Leaders of Bosnia's three major ethnic groups have reached an accord designed to unify the Balkan country by remaking the government's constitution a decade after a bloody civil war.

Announcing the accord, Secretary of State Condoleezza Rice called it historic. She said it was "an example of how diverse people can live together without fear."

While leaving details for later, the pact would have Bosnian leaders consolidate power in what would be a stronger national government.

The accord, coming a day after the 10th anniversary of the Dayton accords that ended the three-year war, marks a major step in binding the wounds left by what was Europe's worst fighting since World War II. The conflict killed 260,000 people and drove 1.8 million from their homes.

"Today, Bosnia-Herzegovina is joining the international community," Rice said at a State Department luncheon Tuesday that blurred partisanship by paying tribute to the Clinton administration for brokering the Dayton accords.

Rice said while the Dayton agreements were right for the time, Bosnia needs a stronger, energetic state "capable of advancing the public good and securing the national interest."

Two separate agreements were signed before the luncheon by Rice and Bosnian Foreign Minister Mladem Ivanic that formalized U.S. military access to Bosnia and to govern civil aviation there.

The leaders of the major communities, Serb, Croat and Mulsin, issued a statement. It said:

"We have decided to embark upon a process of constitutional reform that will enhance the authorities of the state government and streamline parliament and the office of the presidency."

"These are only the first steps," the agreement said. "We recognize that further reforms of the constitution will be necessary" to meet criteria for membership in the European Union.

"We are committed to working together to undertake these reforms and to improve the quality of life for all citizens of Bosnia and Herzegovina," it said.

Ivo Miro Jovic, chairman of Bosnia's current three-president arrangement, thanked the United States for its support. He said the Dayton accords showed "you cannot accomplish things with war."

In a separate statement the Serb republic reaffirmed its obligations to cooperate with an international criminal tribunal for the former Yugoslavia.

And all of the leaders said they were determined to deliver all persons indicted for war crimes to the tribunal.

The most notorious of these are Radovan Karadzic and Gen. Ratko Mladic, who were indicted 10 years ago by a U.N. tribunal. They were accused of masterminding the brutal Bosnian Serb offensives against rival Bosnian Muslims.

Leaders of the Serb republic called on them to surrender voluntarily "and by that act express their responsibility" towards the citizens of the Serb republic and Bosnia, itself.

"There can be no more excuses, no more delays," in bringing them to justice, Rice said.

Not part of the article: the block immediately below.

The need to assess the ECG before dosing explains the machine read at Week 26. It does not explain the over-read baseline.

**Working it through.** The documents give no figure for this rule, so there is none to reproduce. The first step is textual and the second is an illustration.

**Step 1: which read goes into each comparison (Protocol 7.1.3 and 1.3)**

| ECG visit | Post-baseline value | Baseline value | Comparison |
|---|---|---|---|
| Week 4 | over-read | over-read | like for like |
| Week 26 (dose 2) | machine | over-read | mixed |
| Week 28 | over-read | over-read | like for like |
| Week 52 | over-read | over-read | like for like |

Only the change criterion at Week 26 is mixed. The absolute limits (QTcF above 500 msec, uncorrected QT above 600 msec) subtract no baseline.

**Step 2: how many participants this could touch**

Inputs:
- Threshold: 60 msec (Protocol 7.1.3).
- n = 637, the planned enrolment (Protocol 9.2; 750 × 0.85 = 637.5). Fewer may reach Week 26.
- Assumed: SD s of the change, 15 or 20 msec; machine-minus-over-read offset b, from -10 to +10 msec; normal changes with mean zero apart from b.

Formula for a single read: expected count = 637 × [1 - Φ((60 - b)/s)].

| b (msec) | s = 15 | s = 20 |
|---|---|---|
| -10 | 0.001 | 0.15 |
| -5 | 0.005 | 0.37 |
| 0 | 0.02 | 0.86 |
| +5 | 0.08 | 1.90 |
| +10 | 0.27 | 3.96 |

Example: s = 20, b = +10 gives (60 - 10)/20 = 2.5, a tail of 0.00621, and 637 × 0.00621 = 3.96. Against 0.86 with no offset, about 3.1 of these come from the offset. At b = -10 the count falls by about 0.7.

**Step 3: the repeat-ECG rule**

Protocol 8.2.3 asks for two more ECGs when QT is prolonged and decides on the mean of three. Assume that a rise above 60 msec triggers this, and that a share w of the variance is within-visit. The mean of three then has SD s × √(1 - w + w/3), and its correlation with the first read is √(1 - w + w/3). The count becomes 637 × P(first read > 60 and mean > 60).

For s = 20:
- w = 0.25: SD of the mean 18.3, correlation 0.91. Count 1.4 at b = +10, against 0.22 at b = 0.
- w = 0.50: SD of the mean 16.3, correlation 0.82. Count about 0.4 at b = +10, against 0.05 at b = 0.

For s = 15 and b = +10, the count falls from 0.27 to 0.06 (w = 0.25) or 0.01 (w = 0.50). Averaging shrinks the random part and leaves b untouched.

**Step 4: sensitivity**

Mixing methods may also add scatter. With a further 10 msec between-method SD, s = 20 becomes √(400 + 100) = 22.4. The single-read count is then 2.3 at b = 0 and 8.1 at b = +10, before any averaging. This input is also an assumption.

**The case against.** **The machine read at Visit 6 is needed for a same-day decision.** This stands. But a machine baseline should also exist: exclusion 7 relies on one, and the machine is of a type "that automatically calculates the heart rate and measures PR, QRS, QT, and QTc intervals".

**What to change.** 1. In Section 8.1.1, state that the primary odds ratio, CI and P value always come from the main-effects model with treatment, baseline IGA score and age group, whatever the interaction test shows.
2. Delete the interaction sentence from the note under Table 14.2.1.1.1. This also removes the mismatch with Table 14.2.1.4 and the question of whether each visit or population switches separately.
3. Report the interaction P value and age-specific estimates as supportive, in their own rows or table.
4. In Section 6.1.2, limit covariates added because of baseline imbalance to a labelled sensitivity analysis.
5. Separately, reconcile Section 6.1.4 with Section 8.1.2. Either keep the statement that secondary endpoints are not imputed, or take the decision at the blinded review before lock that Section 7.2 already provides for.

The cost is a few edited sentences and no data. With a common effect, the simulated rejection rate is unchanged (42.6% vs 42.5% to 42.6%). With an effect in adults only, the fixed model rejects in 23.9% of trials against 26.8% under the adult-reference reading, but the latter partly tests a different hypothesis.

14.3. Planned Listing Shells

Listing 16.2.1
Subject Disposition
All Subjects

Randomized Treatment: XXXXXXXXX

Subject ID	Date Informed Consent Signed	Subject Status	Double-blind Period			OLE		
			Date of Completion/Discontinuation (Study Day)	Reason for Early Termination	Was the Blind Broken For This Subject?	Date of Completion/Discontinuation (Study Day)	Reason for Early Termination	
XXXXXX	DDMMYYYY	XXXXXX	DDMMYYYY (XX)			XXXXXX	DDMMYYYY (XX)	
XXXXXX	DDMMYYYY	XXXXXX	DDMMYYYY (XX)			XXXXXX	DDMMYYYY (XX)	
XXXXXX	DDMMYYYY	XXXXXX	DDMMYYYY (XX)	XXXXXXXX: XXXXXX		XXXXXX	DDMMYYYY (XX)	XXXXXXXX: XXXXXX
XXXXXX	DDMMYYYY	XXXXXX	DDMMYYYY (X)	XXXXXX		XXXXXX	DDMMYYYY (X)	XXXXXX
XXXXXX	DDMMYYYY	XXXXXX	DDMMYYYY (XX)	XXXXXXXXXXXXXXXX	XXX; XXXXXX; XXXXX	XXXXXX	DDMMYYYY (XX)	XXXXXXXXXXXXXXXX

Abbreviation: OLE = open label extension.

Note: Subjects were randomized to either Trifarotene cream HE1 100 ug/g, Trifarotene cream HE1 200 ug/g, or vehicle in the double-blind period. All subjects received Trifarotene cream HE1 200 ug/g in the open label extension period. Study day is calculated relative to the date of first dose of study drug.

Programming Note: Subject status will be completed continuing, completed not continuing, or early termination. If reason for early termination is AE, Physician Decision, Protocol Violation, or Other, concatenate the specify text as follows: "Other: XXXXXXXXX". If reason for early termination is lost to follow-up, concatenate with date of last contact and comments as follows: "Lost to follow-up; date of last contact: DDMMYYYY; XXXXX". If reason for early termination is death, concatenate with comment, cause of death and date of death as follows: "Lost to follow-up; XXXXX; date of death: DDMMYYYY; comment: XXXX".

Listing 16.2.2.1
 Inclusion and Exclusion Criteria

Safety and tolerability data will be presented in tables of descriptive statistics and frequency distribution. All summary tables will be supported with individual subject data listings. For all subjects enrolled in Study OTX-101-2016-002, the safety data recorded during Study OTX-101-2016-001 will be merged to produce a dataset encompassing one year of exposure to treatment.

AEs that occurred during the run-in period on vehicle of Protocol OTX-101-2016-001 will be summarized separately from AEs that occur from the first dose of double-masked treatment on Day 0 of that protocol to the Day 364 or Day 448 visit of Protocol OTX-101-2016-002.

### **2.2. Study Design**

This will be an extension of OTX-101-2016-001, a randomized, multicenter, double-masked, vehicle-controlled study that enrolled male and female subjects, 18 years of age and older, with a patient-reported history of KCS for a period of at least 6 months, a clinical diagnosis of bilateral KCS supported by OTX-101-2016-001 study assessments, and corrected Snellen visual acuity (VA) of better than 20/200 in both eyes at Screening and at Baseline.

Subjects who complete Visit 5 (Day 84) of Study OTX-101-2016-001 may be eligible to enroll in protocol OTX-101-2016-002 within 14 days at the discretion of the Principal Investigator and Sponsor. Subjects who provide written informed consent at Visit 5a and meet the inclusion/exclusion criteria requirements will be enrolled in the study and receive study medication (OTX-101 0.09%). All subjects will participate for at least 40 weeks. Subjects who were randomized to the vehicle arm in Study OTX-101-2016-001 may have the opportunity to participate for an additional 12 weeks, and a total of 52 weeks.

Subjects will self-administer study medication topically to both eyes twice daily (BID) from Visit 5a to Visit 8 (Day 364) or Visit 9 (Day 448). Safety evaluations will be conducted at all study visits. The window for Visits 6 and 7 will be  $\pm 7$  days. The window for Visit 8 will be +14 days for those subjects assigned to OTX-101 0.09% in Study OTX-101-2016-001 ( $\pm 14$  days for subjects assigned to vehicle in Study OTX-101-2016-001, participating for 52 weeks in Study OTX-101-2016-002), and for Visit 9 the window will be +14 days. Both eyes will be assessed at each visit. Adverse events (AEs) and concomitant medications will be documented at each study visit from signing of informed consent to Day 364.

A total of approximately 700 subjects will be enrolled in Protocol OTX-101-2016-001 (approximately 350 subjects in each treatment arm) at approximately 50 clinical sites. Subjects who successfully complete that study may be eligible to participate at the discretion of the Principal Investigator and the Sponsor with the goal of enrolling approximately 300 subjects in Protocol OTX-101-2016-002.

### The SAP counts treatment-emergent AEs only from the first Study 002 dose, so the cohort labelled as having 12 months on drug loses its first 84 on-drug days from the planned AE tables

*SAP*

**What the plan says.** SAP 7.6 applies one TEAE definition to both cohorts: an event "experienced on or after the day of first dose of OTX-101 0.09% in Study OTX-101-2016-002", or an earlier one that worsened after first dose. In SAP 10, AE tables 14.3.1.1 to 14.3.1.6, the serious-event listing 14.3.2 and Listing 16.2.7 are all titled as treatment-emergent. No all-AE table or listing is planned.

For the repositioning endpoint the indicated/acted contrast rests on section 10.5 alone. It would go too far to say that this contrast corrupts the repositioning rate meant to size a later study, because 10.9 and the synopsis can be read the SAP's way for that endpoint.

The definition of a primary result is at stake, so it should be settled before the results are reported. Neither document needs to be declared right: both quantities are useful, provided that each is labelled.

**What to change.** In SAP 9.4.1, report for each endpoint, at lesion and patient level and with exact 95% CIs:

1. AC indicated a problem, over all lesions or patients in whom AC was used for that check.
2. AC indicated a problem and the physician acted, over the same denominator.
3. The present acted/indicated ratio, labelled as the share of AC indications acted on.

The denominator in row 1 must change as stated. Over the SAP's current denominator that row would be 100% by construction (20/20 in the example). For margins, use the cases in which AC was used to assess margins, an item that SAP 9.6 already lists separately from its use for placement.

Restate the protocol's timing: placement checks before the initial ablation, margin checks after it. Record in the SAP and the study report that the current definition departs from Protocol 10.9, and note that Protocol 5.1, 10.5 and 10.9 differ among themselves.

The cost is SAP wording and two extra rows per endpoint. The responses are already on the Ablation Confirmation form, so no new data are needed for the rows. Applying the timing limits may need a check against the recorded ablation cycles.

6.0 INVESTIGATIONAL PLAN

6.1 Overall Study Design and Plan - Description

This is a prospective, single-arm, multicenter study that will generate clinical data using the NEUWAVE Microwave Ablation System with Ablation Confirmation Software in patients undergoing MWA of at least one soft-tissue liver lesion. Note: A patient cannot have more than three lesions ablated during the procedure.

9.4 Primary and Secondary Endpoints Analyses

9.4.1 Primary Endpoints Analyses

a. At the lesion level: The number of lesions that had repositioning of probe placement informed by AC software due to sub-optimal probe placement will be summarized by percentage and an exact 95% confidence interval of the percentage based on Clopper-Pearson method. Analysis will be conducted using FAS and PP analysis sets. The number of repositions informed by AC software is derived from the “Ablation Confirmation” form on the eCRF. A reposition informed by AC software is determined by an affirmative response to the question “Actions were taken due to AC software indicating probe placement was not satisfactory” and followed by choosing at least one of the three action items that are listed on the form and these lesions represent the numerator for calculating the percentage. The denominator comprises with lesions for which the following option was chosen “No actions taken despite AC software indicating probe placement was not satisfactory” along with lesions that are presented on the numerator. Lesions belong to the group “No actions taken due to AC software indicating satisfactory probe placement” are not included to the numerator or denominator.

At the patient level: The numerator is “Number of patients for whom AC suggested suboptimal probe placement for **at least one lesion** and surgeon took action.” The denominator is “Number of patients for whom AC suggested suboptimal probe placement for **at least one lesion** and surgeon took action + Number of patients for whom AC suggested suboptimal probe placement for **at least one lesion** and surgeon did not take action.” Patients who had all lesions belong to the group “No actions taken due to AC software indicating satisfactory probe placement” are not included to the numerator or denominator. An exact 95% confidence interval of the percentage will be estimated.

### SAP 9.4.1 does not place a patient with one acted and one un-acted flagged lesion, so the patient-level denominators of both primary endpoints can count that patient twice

A decade after a bloody three-year war gave way to an ethnically divided government, the agreement to overhaul the constitutional structure was signed Monday night after three days of negotiations overseen by U.S. diplomats.

The statement signed by representatives of the Croats, Serbs and Muslim political groups commits the parties to work out the details by March 2006, the official said.

The agreement was in line with a framework proposed last month by Undersecretary of State Nicholas Burns during a trip to the region.

The new compact modernizes the decade-old accord. It would replace a three-presidents arrangement with a single president and hopefully point the way to a strong prime minister and a strong parliament.

Burns said Monday the idea was to have political party leaders work out the details before elections next year.

Six months ago, while Burns was in the capital of Sarajevo, a major step to reform was taken when a single defense ministry was formed out of two armies, two defense ministers and two chiefs of staff.

The agreement commits all sides to eliminate redundant offices and to clean up inefficiencies -- necessary steps toward including Bosnia eventually in the European Union, which would enhance the country's economic fortunes.

For Rice, the accord represents a double-fisted diplomatic triumph. Only last week, in Jerusalem, she applied the finishing touches to an agreement between Israel and the Palestinians that opens the borders of Gaza and eases movement by Palestinians.

Bosnia currently has a weak government. For example, there are 14 education departments. European leaders have warned that the situation had to be revised for Bosnia to enter the European Union.

In rare tribute by a Bush administration official to its predecessor, Burns praised the accords reach in Dayton, Ohio, "as a seminal moment in American diplomacy."

Nevertheless, Burns said, "Simply put, the Dayton Accords need to be modernized. They served Bosnia well over the last decade, but they were never meant to be immutable or set in stone."

Without change, "It will mean there's no horizon for the country, that there's no chance for them to join the European Union," he said Monday at the U.S. Institute of Peace, a government-funded think tank. "Bosnia can't remain a fractured state and think it can take its place in Europe."